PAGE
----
Published On : Mon, May 1st, 2017

Bombay HC stays State GR on medical admissions in PG courses

Nagpur/Mumbai: In a jolt to Marathi students desirous of seeking admissions in post-graduate courses in deemed medical and dental colleges, the Bombay High Court on Sunday stayed the Government Resolution (GR) introducing 67.5% reservation for students domiciled in Maharashtra and 25% reservation for backward categories for Post-Graduation (PG) in deemed medical and dental colleges.

In a rare, hearing on the matter was held on Sunday before a Division Bench of Justice Shantanu Kemkar and Justice A Badar. While putting a stay, the court has given two-week time to State Government to clear its stand on the issue.

Interestingly, the first list of students seeking admissions to medical courses was to be declared on April 30. However, on April 27 itself, the Medical Education Department issued the GR, which in one stroke, made several candidates who did their MBBS courses from colleges in Maharashtra ineligible for admission to post-graduate medical courses in the state.

The judgment came in response to a plea opposing the GR filed by some students who graduated from medical colleges in the state, but are now living outside Maharashtra. They are seeking admission in PG courses in colleges in the state. The High Court termed the GR “arbitrary and unreasonable” because it changed the eligibility criteria mid-way through the admission process. The bench found the GR was “prima facie” unsustainable in the eyes of the law and stayed its operation until further orders.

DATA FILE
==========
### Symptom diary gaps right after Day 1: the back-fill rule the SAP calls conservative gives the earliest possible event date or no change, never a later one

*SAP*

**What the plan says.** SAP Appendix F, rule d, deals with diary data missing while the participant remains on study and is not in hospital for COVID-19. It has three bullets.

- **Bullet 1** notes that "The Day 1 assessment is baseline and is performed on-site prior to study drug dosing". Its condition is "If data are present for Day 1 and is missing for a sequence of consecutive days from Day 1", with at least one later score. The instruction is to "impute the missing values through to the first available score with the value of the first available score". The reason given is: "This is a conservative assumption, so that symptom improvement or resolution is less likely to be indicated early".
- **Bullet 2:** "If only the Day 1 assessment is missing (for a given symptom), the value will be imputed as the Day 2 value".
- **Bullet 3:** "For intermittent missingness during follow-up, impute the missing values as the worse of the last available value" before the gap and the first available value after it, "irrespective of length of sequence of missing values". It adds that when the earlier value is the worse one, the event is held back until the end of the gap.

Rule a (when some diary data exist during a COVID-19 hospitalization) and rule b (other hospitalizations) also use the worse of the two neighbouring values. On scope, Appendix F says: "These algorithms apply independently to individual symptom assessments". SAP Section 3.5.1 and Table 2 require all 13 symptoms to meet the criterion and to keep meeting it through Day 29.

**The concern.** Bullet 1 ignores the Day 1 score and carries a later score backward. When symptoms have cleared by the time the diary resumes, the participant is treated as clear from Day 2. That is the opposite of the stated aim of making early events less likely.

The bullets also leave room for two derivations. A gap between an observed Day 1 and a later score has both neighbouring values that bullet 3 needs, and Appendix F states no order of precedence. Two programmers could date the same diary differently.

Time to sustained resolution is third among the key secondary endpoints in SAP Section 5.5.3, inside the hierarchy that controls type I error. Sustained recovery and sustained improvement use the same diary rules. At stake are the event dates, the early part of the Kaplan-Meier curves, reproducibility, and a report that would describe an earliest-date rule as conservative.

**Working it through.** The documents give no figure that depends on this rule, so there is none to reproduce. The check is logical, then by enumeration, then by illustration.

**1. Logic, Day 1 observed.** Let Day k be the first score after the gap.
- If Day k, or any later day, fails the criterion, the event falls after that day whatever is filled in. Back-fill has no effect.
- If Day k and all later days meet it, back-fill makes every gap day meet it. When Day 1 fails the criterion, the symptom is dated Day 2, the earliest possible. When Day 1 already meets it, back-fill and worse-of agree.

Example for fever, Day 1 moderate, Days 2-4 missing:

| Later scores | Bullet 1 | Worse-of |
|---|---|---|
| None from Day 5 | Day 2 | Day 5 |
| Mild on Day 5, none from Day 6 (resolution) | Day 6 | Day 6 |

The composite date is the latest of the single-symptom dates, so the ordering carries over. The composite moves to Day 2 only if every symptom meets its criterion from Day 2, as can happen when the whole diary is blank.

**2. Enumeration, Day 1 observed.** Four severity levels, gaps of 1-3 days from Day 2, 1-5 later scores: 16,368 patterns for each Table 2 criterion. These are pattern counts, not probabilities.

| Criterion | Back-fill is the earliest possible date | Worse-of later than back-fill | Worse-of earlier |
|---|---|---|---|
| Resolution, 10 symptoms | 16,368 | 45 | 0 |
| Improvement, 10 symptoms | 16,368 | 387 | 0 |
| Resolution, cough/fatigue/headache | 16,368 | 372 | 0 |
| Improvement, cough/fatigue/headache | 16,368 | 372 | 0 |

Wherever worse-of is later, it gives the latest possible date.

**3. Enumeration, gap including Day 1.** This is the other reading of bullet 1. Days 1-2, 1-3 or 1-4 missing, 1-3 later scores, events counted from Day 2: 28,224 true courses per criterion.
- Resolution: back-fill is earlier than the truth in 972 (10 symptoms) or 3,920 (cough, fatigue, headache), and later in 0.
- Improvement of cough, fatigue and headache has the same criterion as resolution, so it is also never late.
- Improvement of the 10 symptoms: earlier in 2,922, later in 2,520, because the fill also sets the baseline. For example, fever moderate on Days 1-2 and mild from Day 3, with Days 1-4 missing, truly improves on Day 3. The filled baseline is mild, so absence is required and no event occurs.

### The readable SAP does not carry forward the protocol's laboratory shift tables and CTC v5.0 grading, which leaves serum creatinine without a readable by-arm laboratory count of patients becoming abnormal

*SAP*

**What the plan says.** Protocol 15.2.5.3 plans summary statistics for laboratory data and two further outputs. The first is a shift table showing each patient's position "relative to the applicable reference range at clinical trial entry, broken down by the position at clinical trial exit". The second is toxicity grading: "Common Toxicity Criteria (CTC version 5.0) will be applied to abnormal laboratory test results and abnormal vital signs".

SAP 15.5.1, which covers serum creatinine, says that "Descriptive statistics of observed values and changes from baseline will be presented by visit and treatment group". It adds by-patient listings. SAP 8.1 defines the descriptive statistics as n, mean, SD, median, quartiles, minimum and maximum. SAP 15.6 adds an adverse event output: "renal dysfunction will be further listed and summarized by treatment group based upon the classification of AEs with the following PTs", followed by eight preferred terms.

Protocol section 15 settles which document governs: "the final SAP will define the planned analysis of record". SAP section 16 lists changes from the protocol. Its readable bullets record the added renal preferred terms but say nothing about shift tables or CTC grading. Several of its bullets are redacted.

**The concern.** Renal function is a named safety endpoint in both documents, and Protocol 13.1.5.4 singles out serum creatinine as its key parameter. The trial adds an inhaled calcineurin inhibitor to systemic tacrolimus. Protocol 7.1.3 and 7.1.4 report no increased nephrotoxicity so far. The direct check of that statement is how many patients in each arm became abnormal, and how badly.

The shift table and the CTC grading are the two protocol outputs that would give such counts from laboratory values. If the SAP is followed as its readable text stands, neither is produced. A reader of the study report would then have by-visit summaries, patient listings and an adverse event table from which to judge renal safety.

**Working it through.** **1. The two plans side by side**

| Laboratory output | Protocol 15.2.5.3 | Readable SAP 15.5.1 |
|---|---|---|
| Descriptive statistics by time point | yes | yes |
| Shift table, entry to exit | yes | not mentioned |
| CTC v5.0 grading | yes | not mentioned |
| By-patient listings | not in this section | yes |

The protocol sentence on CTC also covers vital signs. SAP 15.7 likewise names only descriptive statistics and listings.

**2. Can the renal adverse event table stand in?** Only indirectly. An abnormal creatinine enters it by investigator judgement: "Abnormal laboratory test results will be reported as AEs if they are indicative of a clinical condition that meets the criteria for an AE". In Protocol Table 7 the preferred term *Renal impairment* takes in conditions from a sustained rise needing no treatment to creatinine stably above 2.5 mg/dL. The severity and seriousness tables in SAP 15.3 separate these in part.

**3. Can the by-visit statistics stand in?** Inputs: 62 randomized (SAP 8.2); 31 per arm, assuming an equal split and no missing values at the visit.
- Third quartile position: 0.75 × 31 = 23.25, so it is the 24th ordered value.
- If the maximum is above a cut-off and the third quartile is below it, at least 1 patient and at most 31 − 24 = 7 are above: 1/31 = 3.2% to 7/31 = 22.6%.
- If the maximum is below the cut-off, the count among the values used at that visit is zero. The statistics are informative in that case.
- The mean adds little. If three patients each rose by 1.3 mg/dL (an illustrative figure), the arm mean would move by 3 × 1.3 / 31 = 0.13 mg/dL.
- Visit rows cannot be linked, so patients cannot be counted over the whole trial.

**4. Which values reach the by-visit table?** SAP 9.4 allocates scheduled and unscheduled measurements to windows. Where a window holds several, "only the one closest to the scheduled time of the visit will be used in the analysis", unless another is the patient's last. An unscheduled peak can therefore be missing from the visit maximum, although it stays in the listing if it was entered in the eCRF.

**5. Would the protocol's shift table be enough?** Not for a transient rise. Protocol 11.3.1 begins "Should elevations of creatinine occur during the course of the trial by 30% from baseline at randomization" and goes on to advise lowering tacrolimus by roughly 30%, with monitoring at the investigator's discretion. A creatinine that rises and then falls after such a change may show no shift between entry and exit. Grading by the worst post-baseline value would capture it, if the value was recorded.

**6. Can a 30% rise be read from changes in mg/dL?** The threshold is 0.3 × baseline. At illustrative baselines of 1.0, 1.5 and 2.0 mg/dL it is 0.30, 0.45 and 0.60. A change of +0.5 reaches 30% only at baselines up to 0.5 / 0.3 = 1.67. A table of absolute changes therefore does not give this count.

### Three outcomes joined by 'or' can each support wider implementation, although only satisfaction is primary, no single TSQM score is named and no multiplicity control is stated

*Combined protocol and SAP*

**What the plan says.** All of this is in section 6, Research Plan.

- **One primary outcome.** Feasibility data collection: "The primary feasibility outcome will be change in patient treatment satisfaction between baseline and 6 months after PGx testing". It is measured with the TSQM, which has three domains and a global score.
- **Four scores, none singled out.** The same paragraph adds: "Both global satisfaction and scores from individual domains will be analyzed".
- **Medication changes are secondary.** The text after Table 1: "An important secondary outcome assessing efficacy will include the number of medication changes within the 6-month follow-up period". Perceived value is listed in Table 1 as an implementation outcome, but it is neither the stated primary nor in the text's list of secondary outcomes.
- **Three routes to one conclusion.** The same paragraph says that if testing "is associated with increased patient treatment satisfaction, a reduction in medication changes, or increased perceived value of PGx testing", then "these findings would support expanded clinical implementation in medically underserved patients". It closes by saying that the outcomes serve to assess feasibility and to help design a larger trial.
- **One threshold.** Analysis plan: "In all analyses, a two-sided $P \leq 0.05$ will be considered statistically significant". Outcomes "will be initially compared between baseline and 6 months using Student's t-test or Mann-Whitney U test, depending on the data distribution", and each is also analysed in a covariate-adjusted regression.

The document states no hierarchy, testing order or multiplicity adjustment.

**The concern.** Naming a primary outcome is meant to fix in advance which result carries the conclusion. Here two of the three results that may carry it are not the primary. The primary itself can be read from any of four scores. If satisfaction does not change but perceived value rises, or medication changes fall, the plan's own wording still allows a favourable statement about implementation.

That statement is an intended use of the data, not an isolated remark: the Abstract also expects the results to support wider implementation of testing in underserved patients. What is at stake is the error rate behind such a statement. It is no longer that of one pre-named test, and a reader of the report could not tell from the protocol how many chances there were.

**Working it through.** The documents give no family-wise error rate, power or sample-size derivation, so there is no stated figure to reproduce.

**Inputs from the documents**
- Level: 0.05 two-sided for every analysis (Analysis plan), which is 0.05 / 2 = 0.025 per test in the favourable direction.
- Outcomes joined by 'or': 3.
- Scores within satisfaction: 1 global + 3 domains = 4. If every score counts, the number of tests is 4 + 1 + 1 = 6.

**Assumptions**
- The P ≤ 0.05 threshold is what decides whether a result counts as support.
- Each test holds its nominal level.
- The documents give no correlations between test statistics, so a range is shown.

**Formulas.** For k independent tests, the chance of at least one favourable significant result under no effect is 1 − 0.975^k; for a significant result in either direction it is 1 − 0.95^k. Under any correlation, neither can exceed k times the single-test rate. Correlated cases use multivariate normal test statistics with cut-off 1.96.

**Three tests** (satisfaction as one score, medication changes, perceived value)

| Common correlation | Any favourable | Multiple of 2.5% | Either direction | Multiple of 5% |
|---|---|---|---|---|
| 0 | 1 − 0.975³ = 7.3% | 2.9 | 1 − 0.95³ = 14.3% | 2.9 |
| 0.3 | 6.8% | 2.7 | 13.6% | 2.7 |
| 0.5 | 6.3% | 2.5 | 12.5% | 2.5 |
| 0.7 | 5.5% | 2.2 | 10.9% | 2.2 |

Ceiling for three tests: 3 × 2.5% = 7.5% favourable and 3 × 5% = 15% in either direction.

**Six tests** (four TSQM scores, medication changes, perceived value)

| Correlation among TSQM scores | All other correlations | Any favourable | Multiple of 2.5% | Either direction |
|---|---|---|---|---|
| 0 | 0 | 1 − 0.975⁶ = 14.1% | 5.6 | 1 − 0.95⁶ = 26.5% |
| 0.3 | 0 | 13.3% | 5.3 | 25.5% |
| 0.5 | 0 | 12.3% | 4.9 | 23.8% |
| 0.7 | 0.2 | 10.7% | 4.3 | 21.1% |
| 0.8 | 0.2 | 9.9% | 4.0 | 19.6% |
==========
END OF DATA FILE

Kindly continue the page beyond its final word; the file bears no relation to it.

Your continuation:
According to the GR, 50% seats for PG courses in private and deemed medical and dental colleges, in addition to half of the 35% institution quota seats — 17.5% seats — were to be filled with students domiciled in Maharashtra. For the first time, 25% of the seats in deemed medical and dental institutes were also reserved for candidates from the Scheduled Castes, Scheduled Tribes, Vimukta Jati, Nomadic Tribes and Other Backward Classes.

The State, which was planning to come up with a similar GR for undergraduate (UG) courses, will now move the Supreme Court (SC) against the HC order.